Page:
Description We have discovered that over activation of the major stress related brain neurochemical, called corticotrophin-releasing hormone (CRF) in the central (CeA) amygdala, a key limbic brain region associated with anxiety behaviour, led to advancement of pubertal timing and enhanced anxiety, thus revealing for the first time a robust animal model of stress-induced precocious puberty involving a specific region of the limbic brain. Additionally, this advancement of puberty is clearly correlated with up-regulation of hypothalamic kisspeptin signalling and acceleration of luteinising hormone (LH) pulse frequency; the latter the first time demonstrated in the rat. However, ovarian cyclicity and ovulation were disrupted in the immediate post-pubertal period and this continues into adulthood. These data may be of wider significance because of their parallel to the obesogenic phenotype of precocious puberty. We have also demonstrated that the medial (MeA) amygdala, in contrast to the CeA, has an inhibitory influence on pubertal development that is un-related to change in food intake. We have made seminal observations on the role of Kisspeptin, Neurokinin B and Dynorphin (KNDy neuronal) signalling in the hypothalamic arcuate nucleus in pubertal timing and revealed the integrative function of these co-expressing neurochemicals in regulation of puberty and stress-induced suppression of the hypothalamic GnRH pulse generator, which is the central regulator of reproduction and fertility. Finally, we have discovered a novel mode of action of extra-hypothalamic kisspeptin signalling in the MeA on both hypothalamic GnRH pulse generator frequency and the preovulatory LH surge underlying ovulation. These data suggest that amygdala kisspeptin may be a higher-order regulator of the hypothalamic-pituitary-gonadal axis controlling reproduction.
Sectors Communities and Social Services/Policy,Education,Environment,Healthcare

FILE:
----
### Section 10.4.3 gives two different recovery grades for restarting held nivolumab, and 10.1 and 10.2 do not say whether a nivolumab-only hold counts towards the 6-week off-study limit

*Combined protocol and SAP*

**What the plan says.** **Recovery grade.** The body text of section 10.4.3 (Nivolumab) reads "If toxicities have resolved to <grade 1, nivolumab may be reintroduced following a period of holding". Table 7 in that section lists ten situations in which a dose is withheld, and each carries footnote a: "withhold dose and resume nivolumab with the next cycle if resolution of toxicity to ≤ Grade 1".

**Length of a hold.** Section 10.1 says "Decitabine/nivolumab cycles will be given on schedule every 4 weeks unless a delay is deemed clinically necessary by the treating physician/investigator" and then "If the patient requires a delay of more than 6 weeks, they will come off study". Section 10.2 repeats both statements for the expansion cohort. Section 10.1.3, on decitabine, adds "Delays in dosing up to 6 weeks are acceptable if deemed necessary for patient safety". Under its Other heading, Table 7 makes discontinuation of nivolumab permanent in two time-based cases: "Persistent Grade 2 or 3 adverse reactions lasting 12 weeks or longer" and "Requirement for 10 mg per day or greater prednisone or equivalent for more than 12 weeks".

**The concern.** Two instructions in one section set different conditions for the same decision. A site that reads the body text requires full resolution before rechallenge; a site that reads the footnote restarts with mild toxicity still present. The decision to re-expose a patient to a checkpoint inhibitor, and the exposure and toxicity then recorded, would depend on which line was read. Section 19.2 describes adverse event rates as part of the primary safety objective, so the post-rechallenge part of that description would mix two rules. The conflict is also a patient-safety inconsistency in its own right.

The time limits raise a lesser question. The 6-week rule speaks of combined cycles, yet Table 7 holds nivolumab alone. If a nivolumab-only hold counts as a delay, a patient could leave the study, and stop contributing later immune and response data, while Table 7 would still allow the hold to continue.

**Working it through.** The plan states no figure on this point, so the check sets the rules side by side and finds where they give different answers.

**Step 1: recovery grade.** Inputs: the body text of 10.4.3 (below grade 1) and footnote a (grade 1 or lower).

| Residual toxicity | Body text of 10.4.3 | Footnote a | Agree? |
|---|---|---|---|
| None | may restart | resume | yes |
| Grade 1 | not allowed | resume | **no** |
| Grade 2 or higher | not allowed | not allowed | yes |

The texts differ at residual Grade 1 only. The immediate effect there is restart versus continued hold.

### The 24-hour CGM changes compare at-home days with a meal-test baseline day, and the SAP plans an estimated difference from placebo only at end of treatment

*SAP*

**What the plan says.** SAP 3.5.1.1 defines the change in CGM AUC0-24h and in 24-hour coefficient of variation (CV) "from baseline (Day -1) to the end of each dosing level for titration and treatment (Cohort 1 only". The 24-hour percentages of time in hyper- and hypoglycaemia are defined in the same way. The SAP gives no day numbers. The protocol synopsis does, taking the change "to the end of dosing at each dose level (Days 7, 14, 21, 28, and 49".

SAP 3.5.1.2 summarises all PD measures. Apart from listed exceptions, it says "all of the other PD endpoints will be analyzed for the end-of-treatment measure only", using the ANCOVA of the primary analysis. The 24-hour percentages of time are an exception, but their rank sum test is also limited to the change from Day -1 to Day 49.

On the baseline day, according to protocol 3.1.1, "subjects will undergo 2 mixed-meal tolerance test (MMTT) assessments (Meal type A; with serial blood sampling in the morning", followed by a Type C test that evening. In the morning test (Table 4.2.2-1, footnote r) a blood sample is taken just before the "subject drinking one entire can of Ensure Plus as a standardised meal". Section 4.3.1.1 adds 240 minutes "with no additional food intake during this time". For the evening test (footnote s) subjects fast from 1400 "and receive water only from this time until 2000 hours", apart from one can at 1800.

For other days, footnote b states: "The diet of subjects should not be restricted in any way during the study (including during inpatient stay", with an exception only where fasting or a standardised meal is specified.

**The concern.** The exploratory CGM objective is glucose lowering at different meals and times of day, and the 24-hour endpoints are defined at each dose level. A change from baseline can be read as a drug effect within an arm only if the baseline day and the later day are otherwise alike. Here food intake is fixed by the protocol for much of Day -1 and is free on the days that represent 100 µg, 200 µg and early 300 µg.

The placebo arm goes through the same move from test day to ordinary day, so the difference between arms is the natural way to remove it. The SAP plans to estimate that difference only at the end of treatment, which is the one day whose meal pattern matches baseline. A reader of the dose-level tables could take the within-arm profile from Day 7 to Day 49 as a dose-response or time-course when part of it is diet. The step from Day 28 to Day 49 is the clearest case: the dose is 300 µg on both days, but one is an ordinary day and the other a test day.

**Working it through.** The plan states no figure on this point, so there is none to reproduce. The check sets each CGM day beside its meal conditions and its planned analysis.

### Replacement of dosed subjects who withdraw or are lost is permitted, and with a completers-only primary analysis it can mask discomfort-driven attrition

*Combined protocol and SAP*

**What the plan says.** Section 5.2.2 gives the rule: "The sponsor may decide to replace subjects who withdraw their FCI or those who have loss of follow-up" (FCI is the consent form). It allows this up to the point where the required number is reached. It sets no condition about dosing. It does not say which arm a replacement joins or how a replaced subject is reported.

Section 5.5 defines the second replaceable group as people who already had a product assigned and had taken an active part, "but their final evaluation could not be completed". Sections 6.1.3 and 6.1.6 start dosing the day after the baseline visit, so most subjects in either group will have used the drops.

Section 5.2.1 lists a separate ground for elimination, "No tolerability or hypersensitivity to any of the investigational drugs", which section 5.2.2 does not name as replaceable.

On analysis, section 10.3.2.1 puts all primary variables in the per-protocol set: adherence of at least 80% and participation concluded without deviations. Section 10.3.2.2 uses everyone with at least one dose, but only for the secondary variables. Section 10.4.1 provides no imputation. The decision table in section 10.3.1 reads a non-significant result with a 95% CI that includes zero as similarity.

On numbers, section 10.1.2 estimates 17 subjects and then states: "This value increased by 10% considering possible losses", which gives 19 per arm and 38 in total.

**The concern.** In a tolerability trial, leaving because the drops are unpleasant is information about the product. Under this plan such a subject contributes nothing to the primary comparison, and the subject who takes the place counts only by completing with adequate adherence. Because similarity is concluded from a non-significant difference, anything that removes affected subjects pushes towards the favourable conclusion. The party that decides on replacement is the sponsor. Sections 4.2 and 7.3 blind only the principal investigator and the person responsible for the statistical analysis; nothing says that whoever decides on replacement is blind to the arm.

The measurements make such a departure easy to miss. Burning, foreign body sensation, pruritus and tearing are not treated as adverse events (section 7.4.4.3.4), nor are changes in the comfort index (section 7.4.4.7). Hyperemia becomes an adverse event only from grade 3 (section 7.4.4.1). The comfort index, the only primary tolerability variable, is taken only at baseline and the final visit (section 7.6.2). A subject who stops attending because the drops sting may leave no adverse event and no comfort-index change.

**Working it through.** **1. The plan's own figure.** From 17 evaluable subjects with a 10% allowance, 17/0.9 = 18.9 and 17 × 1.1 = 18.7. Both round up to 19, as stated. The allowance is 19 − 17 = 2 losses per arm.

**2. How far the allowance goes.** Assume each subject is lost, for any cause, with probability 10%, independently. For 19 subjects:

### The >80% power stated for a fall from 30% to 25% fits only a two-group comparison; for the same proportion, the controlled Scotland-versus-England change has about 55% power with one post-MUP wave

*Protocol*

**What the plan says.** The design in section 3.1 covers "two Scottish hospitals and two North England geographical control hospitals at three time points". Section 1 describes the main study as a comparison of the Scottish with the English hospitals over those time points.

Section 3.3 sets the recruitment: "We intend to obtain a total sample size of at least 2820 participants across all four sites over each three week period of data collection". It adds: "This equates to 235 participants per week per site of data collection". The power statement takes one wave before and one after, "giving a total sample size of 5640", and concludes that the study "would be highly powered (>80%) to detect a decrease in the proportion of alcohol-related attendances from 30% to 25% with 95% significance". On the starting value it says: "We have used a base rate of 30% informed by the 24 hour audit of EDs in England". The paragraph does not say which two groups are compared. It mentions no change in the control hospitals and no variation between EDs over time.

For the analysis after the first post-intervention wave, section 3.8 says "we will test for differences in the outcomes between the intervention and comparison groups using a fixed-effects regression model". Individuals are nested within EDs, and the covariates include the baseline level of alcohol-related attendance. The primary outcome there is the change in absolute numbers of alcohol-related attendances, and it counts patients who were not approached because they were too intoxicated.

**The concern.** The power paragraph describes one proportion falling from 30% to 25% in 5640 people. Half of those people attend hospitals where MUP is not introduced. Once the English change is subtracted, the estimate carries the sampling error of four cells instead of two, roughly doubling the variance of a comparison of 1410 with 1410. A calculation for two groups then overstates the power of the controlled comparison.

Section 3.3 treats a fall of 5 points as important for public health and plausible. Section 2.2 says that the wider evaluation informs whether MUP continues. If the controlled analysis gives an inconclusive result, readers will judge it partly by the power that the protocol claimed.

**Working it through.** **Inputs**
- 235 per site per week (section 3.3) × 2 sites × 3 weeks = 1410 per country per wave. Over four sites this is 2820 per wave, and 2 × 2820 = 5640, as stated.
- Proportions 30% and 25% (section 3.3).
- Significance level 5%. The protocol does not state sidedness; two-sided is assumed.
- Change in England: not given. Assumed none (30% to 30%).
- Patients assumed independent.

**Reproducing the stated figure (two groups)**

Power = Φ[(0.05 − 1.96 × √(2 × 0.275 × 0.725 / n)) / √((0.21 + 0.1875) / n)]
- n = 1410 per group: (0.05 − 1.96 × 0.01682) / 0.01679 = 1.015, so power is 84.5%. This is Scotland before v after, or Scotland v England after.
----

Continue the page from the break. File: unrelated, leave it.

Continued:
Description Elucidation of the neural mechanism underlying altered pubertal timing is not only critical for human health and wellbeing, and therefore society in general, but is important for animal production with its implication for food production and food security and in animal care and husbandry in general, which may impact on our endeavours to protect endangered species. Therefore understanding how the brain dictates fertility, in particular pubertal timing will be of general interest to heath care professionals and the general public. Additionally, the farming community, and these involved in animal husbandry, for example zoo managers and keepers will benefit from the finding of this project. Importantly, communicating these findings, through journals, books, and scientific society web pages, such as the British Society for Neuroendocrinology, could improve lifestyle choices of the general public on the importance of stress management.
First Year Of Impact 2012
Sector Education
Impact Types Societal

Description Stress and timing of puberty: is the amygdala the key?
Amount £741,012 (GBP)
Funding ID BB/J002232/1 
Organisation Biotechnology and Biological Sciences Research Council (BBSRC) 
Sector Public
Country United Kingdom
Start 02/2012 
End 07/2015